Hubris and the History of Forecasting

Parting thoughts on the Earth-love-fest in Cancun, Mexico: Bureaucrats of the world united to once again try to save the planet from supposed man-made global warming.  Yet just a few hundred miles northwest of Cancun, during a time in history when humans were ostensibly not disrupting the climate, the deadliest natural disaster in U.S. history befell Galveston, Texas.

On September 8, 1900, the winds and waves of a fierce hurricane yielded a sad and perhaps avoidable episode.  The Weather Service director in charge on Galveston Island that fateful September day was Dr. Isaac Monroe Cline.  Dr. Cline's own recollections of that event are recorded in his Storms, Floods and Sunshine: Isaac Monroe Cline, an Autobiography (Pelican Publishing Company, 1945).  He recalls harnessing his horse to his two-wheeled cart used for hunting and driving the cart along the beach.  Dr. Cline goes on to write:
I warned the people that great danger threatened them, and advised some 6,000 persons ... to go home immediately.  I warned persons residing within three blocks of the beach to move to the higher portions of the city, that their houses would be undermined by the ebb and flow of the increasing storm tide and would be washed away.  Summer visitors went home, and residents moved out in accordance with the advice given them.  Some 6,000 lives were saved by my advice and warnings.
Understandably, today's National Weather Service gives its highest recognition, the "Isaac M. Cline Award," to service personnel for operational excellence in saving lives and property.

But there's one problem: The gallant effort authored by Dr. Cline may very well have been a legend from his own mind.  Author Erik Larson in his national bestseller Isaac's Storm: A Man, a Time, and the Deadliest Hurricane in History (Vintage Books, 2000) substantiates a scenario more likely than the official heroic record.  According to scores of independent historical accounts uncovered after meticulous investigation by Mr. Larson, it seems that Dr. Cline never saddled up as a meteorological Paul Revere to ride up and down the beach, urging bathers to seek shelter.  Nor did he even warn residents of the impending doom until it was much too late for anyone to take proper precautions.  In fact, until just a few hours before the brunt of the storm's fury hit Galveston, Dr. Cline staunchly assured residents that it was nearly impossible for the island to experience serious damage from a hurricane.  So much for scientific certainty and authorized history.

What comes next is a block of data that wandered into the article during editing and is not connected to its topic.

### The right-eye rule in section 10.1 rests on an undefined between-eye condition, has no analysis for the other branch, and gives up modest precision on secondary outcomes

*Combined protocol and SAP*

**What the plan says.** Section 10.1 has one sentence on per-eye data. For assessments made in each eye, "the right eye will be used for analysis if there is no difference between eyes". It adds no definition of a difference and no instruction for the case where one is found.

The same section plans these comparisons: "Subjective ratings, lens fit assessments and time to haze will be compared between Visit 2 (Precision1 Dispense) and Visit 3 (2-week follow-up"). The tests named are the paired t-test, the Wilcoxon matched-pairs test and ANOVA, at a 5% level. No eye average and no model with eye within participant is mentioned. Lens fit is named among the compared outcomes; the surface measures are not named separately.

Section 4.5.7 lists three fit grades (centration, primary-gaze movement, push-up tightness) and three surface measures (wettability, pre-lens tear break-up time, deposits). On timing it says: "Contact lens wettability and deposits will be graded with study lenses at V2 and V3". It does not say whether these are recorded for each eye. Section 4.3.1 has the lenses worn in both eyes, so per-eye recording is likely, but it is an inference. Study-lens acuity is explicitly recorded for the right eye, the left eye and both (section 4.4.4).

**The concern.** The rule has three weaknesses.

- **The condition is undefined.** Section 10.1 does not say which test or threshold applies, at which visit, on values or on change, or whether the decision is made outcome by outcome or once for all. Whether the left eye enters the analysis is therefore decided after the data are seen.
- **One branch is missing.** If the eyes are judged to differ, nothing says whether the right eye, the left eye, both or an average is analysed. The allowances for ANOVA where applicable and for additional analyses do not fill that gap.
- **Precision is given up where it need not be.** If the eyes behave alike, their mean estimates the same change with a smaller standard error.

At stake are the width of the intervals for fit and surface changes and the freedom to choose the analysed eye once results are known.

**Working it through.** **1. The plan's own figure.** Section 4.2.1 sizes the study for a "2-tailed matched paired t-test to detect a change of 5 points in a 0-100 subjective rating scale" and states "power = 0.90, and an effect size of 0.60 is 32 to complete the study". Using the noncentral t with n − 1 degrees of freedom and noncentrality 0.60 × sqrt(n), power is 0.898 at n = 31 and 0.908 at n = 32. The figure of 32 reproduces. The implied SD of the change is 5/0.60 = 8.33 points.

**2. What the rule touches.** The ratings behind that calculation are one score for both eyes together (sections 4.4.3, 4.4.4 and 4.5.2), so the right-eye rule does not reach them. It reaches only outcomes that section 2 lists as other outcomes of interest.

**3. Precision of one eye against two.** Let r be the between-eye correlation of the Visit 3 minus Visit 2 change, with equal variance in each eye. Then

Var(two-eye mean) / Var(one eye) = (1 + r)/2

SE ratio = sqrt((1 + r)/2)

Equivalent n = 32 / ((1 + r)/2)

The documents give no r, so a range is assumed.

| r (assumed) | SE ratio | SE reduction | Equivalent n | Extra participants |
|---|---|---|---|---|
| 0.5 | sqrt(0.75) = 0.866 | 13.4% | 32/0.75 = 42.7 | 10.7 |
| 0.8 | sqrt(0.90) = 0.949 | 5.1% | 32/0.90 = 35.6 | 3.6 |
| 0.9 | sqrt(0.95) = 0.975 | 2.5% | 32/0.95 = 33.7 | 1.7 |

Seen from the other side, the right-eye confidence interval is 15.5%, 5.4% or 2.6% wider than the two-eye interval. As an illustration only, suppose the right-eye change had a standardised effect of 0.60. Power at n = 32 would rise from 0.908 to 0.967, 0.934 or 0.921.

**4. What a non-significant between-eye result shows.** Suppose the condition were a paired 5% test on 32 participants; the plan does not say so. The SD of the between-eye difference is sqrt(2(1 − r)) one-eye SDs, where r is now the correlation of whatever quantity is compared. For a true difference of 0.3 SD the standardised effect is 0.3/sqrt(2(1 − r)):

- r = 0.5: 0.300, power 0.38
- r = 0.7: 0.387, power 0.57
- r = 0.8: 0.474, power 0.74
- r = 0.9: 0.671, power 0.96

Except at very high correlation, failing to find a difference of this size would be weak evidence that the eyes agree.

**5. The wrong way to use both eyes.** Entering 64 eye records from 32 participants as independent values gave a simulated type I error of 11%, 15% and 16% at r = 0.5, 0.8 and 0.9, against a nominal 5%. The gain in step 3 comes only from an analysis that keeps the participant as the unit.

By the way, best estimates peg the death toll from the Galveston storm at six to eight thousand souls.

What do we learn from the history of the remarkable Isaac Cline with regards to the U.N.'s Cancun climate cabal?  Perhaps, most notably, we learn that arrogance can lead to calamitous loss of life and property.  Although admirable in his intelligence, work ethic, integrity, and lifetime achievements, Dr. Cline thought too highly of himself.  His overconfidence in his own understanding of the depth of nature likely contributed to the deaths of thousands of people.

Today, once again, if there is one paramount challenge to overcome in the field of climate forecasting, it is hubris.  And as in the past, such hubris can lead to lives lost and economic disaster.  This time, though, the "negative" of the Dr. Cline picture seems to be emerging.  Instead of the unfortunate results rising from assurance that "all is well," now such outcomes will arise from assurance that "catastrophic climate conditions are all but certain unless wealth is redistributed through international agencies."  Beware of forecasters and their bureaucratic supporters bearing undue confidence that they know the future of the planet's climate.  Know instead that the basis for their knowledge is woefully inadequate -- as will always be the amount of money required for their "solutions."

Over the coming months and years, whether from Cancun, Copenhagen, or any other extravagant locale, we will continue to hear about present and expected future extraordinary atmospheric conditions.  However, weather forecasting (or, by analogy, climate forecasting), performed by fallible and frequently foolhardy forecasters and blustered by a power-hungry entourage, is part science and part art.  Many, like Dr. Cline of long ago, emphasize the science of forecasting to bolster their apparent prescience.  But there is much more art to forecasting, and therefore much more uncertainty, than the professional promoters will let on.  Furthermore, the art is surely more dominant in long-range, global climate forecasting than in local weather predicting.  So remember that although the art of climate forecasting, like any complex art, is impressive to behold, the fruit of such forecasting can be unimpressive and, sometimes, even tragic to believe.

Anthony J. Sadar is a Certified Consulting Meteorologist specializing in air-quality issues and primary author of Environmental Risk Communication: Principles and Practices for Industry (CRC Press/Lewis Publishers, 2000).